Topics: Medicine
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  • 6
    ISSN: 1613-9674
    Keywords: Osteomyelitis ; Radiographs ; Histology
    Source: Springer Online Journal Archives 1860-2000
    Topics: Medicine
    Notes: Abstract Fifty-six patients with maxillary and mandibular osteomyelitis were investigated radiologically and histopathologically. The radiographic changes were classified into 5 patterns: osteolytic, mixed, sclerosing, sequestrum and irregular trabeculation patterns. Osteomyelitis was classified into 3 histological types, based on the amount of bony trabeculae present. Type I bone consisted of severely sclerotic bone, type II bone had coarse trabeculae with fibrotic marrow spaces. In contrast, type III bone had thin trabeculae with occasional osteoblastemata. The correlations between the radiographic and histological patterns and differences between acute and chronic cases were examined. Acute cases were often of the osteolytic or sequestrum patterns, and had type I or II bone. Type II bone was the most common, and was found in all radiographic types. Type III bone was frequently seen in cases with an osteolytic or mixed radiographic pattern. It seemed that severely sclerotic bone with narrowed or occluded Haversian canals (type I bone) tended to develop following acute infection. A possible explanation of the relationship of 5 radiographic types is also discussed.
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  • 7
    ISSN: 1613-9674
    Keywords: Osteomyelitis ; Temporomandibular joint ; CT diagnosis ; Sialography
    Source: Springer Online Journal Archives 1860-2000
    Topics: Medicine
    Notes: Abstract Mandibular osteomyelitis often causes infection of the masticator space. Recent studies have shown the value of computed tomography (CT) in the diagnosis of infection. CT occasionally also suggests its etiology. The present three cases of mandibular osteomyelitis showed condylar involvement which caused a tumor-like swelling in the parotid-masseteric region. In one case, the true cause of infection was unclear, even by computed tomography. In two of the three cases, sialography was performed, and it showed a unique extraglandular mass pattern. It was suggested from the results that sialography and/or CT-sialography should be performed to rule out the etiology of the infection from a parotid lesion, if the true cause of infection is unclear.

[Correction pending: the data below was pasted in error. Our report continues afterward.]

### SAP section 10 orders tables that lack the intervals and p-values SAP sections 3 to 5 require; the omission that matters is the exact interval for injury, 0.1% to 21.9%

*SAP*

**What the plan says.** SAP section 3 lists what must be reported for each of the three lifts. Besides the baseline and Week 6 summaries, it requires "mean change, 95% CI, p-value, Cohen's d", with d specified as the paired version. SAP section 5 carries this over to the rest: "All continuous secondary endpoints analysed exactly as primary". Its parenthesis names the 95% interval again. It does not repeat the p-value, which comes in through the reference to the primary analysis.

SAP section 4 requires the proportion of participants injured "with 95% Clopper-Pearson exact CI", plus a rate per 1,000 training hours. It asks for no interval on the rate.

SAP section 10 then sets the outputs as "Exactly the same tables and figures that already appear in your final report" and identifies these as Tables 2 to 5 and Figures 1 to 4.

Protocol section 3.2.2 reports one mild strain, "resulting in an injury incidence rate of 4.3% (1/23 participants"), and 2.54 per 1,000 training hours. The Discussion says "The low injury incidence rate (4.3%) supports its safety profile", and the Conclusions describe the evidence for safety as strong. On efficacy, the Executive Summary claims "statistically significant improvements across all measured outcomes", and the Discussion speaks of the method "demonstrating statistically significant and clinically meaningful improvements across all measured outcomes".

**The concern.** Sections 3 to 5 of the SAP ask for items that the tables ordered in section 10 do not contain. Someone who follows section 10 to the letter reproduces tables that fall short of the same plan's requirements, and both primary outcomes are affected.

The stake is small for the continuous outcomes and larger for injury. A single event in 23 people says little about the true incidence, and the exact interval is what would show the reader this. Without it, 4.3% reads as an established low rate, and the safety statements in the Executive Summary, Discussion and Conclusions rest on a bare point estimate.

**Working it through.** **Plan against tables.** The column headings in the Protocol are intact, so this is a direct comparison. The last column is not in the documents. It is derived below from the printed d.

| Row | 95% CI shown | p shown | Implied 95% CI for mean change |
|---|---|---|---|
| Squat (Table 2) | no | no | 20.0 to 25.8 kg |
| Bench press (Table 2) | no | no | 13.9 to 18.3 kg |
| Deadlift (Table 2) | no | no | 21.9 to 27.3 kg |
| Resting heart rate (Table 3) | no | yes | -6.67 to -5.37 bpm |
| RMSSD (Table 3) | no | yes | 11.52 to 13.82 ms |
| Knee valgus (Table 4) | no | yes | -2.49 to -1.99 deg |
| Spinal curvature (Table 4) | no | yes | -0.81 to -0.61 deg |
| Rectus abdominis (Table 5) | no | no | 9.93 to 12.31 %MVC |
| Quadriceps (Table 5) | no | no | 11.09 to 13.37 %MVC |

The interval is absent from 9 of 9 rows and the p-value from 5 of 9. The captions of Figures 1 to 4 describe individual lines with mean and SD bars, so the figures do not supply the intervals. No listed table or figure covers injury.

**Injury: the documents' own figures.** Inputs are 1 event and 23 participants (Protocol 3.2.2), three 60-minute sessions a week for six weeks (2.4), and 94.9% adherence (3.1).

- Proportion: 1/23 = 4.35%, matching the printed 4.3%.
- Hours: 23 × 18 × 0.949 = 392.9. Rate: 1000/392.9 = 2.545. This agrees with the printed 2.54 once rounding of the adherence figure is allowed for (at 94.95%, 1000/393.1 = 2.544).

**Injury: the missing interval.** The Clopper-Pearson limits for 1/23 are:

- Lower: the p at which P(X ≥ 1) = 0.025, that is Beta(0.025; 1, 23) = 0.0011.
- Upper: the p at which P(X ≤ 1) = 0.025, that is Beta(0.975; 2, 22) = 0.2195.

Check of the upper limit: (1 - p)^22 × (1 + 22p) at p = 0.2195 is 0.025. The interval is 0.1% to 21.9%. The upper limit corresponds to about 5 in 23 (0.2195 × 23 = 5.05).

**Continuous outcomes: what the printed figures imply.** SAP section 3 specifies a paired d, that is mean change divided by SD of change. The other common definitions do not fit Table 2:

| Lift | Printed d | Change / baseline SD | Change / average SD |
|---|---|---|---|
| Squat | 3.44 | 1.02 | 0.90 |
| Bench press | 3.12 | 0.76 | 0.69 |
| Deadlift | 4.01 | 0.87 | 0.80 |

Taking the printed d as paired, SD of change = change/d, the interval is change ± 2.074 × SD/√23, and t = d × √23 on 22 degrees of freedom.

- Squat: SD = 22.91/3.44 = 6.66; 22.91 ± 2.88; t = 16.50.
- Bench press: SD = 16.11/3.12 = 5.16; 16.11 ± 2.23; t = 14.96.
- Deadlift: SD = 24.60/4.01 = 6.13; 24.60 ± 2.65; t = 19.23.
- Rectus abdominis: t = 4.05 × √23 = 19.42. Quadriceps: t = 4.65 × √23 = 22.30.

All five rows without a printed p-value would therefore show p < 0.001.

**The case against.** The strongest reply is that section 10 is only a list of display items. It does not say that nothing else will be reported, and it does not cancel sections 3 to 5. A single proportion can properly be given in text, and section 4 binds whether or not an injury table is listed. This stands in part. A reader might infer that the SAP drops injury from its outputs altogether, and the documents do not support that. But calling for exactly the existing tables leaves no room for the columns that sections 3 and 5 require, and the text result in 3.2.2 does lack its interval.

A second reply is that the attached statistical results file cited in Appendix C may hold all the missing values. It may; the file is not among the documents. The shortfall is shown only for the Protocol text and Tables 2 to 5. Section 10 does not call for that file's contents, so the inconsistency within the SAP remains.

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  • 8
    ISSN: 1613-9674
    Keywords: Eosinophilic granuloma ; Osteomyelitis ; Malignant neoplasm ; Scintigraphy
    Source: Springer Online Journal Archives 1860-2000
    Topics: Medicine
    Notes: Abstract An eosinophilic granuloma was discovered in the region of the ramus of the mandible. This case occured in a very rare location limited only to the ramus, and showed similar features resembling osteomyelitis or malignant neoplasm at different stages of the disease. The radiographic findings indicated a diagnosis of malignant neoplasm and the scintigraphic manifestations showed that of osteomyelitis. The histopathological examinations showed different manifestations in accordance with the respective stages of the disease. This case was finally diagnosed as eosinophilic granuloma showing rapid regression.
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  • 9
    ISSN: 1613-9674
    Keywords: Periosteal new bone formation ; Mandible ; Osteomyelitis
    Source: Springer Online Journal Archives 1860-2000
    Topics: Medicine
    Notes: Abstract A total of 1008 cases with osteomyelitis of the mandible underwent radiological examinations at the department of Oral Radiology, Osaka Dental University Hospital from 1979 to 1988. Osteomyelitis with periosteal new bone formation was observed in 114 out of the 1008 cases (11.3%). The radiographic patterns of the periosteal new bone formation were grouped into 3 types: solid, laminated and one-layer. Sixty-seven of the 114 cases (58.8%) were of the solid type, 23 cases (20.2%) were the laminated type and 24 cases (21.0%) were the one-layer type. The average age in the solid type was 30.8 years, 23.8 years in the laminated type and 38.0 years in the one-layer type. Concerning the sites of periosteal new bone formation 94 out of 114 cases (82.5%) were in the mandibular body and 20 (17.5%) in the ascending ramus of the mandible. The extent of the periosteal new bone formation was far larger among the young. This was particularly remarkable in the ascending ramus of the mandible. These findings were proved to correlate with the age, the clinical symptoms, the route of infection and the condition of eruption in the lower molars.